the first-place finisher in 2007, this time riding six-year-old Taranis who also came from Nicholls’ training stable.

Walsh had an extended absence from the winners’ dais in this race from 2007, only sweeping first honours again in 2016 when he rode Willie Mullins-trained Vautour who was aged seven years. Trainer and Jockey were at it again in 2017 when they entered nine-year-old Un de Sceaux and went on to finish in the first position. The 2017 win tool Ruby Walsh to a record four wins while Mullins joined the class of trainers whose horses have won two races. Other trainers in this category include Paul Nicholls, David Pipe, Nicky Henderson and Jonjo O’ Neill. A Mullins-Walsh partnership is
heavily tipped to set a new record for both jockey and trainer

Wednesday, 1 July 2020

The Long & the Short of it: Cheltenham ‘Championship’ Races


The four main ‘championship’ races at the Cheltenham Festival – the Cheltenham Gold Cup, the Champion Hurdle, the Queen Mother Champion Chase and the Stayers’ Hurdle – represent the pinnacle of achievement in each division of National Hunt racing. They have often been won by the out-and-out champions of the sport, who were ‘expected’ to win, and did so, at correspondingly short odds. Every now and again, though, they throw up highly unlikely winners, who defy monstrous odds to have their names carved on one of the hallowed trophies.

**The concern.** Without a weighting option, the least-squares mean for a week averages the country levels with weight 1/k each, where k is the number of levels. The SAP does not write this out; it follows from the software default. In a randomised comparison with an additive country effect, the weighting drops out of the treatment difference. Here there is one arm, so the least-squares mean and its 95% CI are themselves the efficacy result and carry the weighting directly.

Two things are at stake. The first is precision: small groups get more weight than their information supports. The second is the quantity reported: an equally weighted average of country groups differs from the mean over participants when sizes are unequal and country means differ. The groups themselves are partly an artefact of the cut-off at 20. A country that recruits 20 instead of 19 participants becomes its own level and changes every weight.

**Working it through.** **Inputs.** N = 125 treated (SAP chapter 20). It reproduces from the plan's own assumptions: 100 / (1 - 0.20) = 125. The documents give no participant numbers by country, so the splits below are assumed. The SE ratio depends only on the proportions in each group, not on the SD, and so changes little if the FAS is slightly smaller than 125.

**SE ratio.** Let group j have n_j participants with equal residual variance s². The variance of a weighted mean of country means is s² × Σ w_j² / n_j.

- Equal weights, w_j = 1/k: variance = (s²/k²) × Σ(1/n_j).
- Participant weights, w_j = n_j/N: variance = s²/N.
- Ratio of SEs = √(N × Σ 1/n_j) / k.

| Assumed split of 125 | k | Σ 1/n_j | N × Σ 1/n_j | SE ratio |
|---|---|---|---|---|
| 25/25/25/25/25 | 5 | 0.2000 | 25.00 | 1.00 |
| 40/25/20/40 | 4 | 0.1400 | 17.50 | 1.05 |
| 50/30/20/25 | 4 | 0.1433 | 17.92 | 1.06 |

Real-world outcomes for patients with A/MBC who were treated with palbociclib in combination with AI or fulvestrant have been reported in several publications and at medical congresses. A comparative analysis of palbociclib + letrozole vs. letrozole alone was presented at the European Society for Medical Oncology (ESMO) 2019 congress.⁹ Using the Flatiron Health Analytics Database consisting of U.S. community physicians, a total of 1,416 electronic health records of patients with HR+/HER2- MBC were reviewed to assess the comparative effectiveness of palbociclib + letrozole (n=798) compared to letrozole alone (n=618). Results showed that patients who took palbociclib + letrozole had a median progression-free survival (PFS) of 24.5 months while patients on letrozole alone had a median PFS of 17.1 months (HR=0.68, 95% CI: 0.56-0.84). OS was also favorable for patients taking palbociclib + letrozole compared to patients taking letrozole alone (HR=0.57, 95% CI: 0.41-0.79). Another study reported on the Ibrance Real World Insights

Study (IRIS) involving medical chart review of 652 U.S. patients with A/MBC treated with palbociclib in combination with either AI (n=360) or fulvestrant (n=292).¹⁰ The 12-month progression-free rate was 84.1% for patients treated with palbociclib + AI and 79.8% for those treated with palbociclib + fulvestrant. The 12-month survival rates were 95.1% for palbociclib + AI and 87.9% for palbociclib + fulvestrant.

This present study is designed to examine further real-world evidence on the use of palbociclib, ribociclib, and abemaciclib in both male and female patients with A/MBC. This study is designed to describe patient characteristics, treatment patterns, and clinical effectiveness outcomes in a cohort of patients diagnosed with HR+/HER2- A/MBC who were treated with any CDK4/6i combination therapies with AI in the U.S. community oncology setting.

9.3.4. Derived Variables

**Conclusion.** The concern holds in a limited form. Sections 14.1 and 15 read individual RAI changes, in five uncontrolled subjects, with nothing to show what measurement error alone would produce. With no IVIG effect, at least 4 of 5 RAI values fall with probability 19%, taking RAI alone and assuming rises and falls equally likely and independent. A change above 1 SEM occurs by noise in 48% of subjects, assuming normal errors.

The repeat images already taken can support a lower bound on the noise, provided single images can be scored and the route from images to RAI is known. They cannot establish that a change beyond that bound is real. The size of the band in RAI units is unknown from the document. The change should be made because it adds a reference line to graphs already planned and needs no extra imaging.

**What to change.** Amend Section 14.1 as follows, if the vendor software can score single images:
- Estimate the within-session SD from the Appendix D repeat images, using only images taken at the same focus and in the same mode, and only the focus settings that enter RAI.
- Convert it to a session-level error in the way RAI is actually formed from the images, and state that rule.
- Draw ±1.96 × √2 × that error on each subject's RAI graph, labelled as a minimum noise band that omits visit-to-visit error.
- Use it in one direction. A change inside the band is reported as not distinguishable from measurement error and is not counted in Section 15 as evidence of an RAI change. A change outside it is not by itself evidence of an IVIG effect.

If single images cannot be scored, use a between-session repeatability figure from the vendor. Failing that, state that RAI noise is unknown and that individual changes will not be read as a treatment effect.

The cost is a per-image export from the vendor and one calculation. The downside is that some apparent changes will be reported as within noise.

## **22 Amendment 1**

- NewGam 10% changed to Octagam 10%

Legendary Irish steeplechaser Arkle, who won the Cheltenham Gold Cup three times in a row, in 1964, 1965 and 1966, has the distinction of being the shortest-priced winner of the most prestigious race at the Cheltenham Festival. On his third, and final, attempt, in 1966, such was his apparent superiority over his three rivals that he was sent off at eyewateringly prohibitive odds of 1/10.


By contrast, in 1990, Norton’s Coin, one of just three horses trained by Carmarthen permit holder Sirrell Griffiths, was the longest-priced winner in the history of the Cheltenham Gold Cup. ‘More a candidate for last than first’, at least according to the official Cheltenham racecard on the day, the nine-year-old defied odds of 100/1 to beat Toby Tobias and defending champion Desert by three-quarters of a length and four lengths, breaking the course record in the process.



In 1954, Sir Ken, trained by Willie Stephenson, became only the second horse – after Hatton’s Grace – to win the Champion Hurdle three times a row. He started favourite on all three occasions but, in 1953, he was sent off at 2/5, making him the shortest-priced winner in the history of the race. At the other end of the scale, Kirriemuir, trained by Fulke Walwyn, popped up at 50/1 in 1965, as did Beech Road, trained by Toby Balding, in 1989; they share the spoils as the joint-longest-priced winners.


In the Queen Mother Champion Chase, the supremely gifted Flyingbolt, a stable companion of Arkle, was returned at odds of 1/5 after putting five rivals to the word in 1966. In 1980, Chinrullah was first past the post, but later controversially disqualified after failing a post-race urine test, in favour of Another Dolly, trained by Fred Rimmell. Returned at 33/1, Another Dolly is officially the longest-priced winner of the race.